Mayor Ed Murray’s challenge, now that he’s facing sexual abuse allegations, is that politics isn’t like the courtroom. Verdicts are often rendered in the political realm long before the facts or legal rulings are in.

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I have no clue about the truth of the sensational abuse allegations leveled this week against Seattle Mayor Ed Murray.

But I do have a sense I’ve seen this sad movie before.

Spoiler alert: It typically ends without the public learning the truth one way or another. But in the rough calculus of politics, it also typically ends with the politician fading away.

Long ago I covered two top politicians who battled allegations like these, and they were so consumed by it they eventually chose not to run for re-election. Neither resigned, nor did they ever admit to doing anything wrong. But both knew they were going to lose and so left the public scene.

Ed Murray investigation

U.S. Sen. Brock Adams was probably already doomed back in 1992 before accounts were published that he had drugged and then sexually abused several women, which forced him from his re-election campaign. He was polling at 26 percent, in part due to an older allegation that had drained his political mojo.

Later reporting described him as walking “through his Senate duties like a zombie.” His seatmate, former U.S. Sen. Dan Evans, said Adams became “disoriented” and “not attentive to duty.” Months before the new allegations hit, a rising state senator named Patty Murray had already filed to try to take him down.

This is what often happens with these scandals. There is no due process in politics. The political world renders its own verdicts before any legal findings are in.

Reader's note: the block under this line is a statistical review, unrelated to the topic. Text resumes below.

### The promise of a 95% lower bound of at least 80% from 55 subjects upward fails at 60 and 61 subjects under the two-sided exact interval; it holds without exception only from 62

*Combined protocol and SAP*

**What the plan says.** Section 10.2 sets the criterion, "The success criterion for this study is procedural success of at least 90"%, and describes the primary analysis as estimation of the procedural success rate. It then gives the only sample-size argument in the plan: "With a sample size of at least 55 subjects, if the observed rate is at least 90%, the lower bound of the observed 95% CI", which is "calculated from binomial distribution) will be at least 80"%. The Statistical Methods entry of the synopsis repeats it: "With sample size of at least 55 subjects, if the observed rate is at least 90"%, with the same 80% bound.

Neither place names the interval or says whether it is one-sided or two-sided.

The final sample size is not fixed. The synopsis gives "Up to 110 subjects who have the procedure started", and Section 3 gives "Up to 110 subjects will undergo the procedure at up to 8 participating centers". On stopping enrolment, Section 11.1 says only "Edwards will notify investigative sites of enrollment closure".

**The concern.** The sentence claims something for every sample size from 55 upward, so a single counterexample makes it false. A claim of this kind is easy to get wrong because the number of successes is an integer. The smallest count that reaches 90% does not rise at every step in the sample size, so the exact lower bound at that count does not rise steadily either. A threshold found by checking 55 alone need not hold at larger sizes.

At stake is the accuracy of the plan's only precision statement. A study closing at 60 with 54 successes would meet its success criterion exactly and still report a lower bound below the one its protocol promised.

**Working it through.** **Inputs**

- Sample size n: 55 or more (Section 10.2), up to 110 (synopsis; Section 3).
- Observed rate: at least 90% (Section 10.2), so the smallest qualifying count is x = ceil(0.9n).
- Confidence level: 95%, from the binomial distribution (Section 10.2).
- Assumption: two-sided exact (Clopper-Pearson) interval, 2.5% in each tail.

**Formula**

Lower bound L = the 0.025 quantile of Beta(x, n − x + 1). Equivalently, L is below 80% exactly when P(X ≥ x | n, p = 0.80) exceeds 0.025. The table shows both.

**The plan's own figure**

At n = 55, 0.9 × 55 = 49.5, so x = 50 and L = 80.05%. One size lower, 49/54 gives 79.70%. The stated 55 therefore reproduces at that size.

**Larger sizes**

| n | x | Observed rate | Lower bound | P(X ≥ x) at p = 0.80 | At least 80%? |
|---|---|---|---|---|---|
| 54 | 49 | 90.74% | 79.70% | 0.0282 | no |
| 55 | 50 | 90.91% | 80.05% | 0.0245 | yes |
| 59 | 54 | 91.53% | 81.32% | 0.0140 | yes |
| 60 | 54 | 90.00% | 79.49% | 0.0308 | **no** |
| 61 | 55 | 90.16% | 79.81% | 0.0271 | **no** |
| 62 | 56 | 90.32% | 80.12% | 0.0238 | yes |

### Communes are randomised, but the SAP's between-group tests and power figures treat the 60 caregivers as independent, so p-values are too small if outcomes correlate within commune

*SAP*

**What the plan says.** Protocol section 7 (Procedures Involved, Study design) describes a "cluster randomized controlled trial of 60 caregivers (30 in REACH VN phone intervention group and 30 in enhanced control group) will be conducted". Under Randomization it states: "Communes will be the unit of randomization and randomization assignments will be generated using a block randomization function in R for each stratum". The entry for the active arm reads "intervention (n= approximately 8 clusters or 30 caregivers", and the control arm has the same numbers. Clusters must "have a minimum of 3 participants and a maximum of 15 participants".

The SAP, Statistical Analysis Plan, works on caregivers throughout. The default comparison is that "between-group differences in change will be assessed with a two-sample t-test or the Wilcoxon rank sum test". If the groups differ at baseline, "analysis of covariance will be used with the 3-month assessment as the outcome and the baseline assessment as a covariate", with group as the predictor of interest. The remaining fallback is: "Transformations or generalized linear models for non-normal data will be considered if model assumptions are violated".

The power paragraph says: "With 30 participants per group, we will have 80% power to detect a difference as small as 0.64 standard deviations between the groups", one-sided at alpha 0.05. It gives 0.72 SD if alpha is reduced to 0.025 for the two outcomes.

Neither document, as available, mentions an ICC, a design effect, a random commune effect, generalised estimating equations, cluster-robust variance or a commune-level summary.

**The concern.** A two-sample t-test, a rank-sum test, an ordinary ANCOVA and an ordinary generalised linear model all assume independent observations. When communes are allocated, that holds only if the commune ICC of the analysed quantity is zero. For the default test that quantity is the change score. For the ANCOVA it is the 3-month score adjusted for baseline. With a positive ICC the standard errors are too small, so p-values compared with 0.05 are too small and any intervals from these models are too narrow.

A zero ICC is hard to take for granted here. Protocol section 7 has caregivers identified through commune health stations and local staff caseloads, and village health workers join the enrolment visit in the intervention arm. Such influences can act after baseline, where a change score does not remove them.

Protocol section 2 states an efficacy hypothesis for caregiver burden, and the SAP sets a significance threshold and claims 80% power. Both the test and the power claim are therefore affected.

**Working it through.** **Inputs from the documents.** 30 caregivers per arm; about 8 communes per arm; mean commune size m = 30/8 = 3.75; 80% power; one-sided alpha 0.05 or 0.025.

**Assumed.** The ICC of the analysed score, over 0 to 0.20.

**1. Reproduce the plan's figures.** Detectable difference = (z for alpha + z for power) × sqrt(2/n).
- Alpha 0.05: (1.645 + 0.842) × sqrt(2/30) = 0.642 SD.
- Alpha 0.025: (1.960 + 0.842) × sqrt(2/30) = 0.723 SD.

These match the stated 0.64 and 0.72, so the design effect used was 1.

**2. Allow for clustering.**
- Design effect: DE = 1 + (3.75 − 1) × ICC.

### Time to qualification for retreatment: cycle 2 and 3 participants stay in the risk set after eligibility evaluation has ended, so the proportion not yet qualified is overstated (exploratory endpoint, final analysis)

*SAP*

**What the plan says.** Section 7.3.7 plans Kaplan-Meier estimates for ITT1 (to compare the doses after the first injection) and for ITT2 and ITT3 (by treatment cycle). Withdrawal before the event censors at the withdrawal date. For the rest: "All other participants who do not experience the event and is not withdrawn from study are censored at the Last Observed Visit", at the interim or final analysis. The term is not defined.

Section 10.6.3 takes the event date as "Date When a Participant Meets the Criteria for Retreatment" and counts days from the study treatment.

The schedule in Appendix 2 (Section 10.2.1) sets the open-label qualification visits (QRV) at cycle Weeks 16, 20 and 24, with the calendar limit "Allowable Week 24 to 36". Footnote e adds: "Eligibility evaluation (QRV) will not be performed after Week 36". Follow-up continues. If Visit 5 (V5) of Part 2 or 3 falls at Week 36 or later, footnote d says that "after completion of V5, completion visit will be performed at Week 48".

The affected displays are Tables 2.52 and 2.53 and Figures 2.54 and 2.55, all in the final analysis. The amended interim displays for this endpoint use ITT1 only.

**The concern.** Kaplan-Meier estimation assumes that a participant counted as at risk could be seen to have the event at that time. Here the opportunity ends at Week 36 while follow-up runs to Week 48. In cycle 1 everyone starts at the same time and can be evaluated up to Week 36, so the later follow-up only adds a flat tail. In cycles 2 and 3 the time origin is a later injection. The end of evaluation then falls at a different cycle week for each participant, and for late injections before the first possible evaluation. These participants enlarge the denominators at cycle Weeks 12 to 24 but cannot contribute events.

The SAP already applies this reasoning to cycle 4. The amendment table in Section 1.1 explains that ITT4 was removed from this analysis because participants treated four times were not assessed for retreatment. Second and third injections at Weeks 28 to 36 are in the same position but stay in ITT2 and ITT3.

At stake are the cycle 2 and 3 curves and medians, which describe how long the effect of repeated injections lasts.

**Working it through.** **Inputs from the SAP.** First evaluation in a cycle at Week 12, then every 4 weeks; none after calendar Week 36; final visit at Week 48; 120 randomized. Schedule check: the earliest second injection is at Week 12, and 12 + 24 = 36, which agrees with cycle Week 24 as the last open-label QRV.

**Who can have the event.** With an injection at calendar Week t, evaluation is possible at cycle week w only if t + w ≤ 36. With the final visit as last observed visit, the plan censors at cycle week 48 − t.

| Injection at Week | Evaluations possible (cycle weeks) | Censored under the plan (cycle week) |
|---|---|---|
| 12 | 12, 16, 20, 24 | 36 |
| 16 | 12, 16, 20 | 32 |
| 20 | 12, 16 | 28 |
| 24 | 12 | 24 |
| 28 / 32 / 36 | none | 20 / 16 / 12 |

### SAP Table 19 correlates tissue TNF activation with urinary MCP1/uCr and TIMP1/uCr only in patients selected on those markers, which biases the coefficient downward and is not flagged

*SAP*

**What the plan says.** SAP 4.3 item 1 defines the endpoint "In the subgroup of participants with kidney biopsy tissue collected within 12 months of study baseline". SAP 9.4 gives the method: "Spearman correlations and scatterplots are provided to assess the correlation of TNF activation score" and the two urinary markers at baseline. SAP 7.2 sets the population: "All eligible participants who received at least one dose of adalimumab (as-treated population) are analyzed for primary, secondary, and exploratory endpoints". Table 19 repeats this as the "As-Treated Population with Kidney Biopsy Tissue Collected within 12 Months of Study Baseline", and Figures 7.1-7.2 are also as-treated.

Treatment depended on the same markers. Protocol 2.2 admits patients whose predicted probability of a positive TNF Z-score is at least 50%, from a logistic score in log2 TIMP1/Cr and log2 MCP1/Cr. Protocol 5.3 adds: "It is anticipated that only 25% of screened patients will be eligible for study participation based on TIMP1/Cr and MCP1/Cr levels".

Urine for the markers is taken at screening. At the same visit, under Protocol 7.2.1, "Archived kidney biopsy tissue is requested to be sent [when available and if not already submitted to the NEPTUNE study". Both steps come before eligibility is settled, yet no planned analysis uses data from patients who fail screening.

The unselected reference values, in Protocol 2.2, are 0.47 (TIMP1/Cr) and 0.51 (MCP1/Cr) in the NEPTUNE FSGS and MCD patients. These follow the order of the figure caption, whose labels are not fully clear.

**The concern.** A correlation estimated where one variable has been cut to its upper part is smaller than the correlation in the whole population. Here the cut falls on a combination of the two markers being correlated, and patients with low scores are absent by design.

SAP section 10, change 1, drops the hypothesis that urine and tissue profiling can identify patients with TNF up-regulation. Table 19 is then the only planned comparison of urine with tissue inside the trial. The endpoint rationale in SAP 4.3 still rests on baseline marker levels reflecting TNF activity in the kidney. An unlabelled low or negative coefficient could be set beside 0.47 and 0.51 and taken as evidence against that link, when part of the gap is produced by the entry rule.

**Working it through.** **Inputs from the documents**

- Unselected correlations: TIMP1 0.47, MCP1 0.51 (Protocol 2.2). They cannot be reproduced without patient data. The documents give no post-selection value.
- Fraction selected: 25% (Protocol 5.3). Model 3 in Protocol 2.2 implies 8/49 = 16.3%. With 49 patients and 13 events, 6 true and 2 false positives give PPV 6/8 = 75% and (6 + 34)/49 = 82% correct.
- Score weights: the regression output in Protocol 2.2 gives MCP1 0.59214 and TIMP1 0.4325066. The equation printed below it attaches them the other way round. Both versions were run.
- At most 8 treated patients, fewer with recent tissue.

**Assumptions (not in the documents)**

It happened again with then-Gov. Mike Lowry in 1996. He was accused of sexually harassing his deputy press secretary. Though it was settled out of court without any lawsuits being filed, it hung over him to the point that fellow Democrats began urging him not to run for re-election. One of the most energetic governors we’ve had was perceptibly dulled. Like Adams before him, he served out his term but never recovered.

On Friday I went to the law offices of McNaul Ebel Nawrot & Helgren to hear Ed Murray deny the troubling allegations against him. He gave a brief statement — he was rehearsed but relatively relaxed — in which he sweepingly denied the abuse claims made against him in a Kent man’s civil lawsuit on Thursday.

He would not take questions on the matter, and suggested he won’t in the future, either. This may be legal operating procedure, but it’s rarely sustainable for a public official. Obviously these allegations are germane to whether city voters should re-elect him. Yet even during the election, we can’t ask about them?

Also, tellingly, the question shouted to him by a TV reporter after the mayor said he wouldn’t be taking questions was about how he could keep doing his job well in the face of such a major distraction.

The distraction for the mayor is gargantuan: He’s accused of preying on troubled teens 30-plus years ago. The best he can hope is the lawsuit gets tossed in short order on some sort of summary judgment ruling, and the whole thing somehow recedes from the news.

More likely, though, is that it’s going to hang like a murky unresolved cloud, potentially creating a major leadership vacuum at City Hall. Murray was such a shoo-in for re-election that even this could be survivable — unless a big-name challenger, such as a sitting City Council member, enters the mayor’s race by the filing deadline May 19.

Then it’s Murray’s worst political nightmare. Voters are not jurors, and aren’t obligated to consider the balance of evidence. Or wait for all the facts.

As Adams and Lowry eventually sensed, the voters’ verdict can simply be that they want the cloud to go away.

Up above I called this movie sad. Saddest of all is that it isn’t a movie. Real lives and real pain are in the mix. No matter how this plays out, it’s going to be a difficult season for the real city at the center of it all.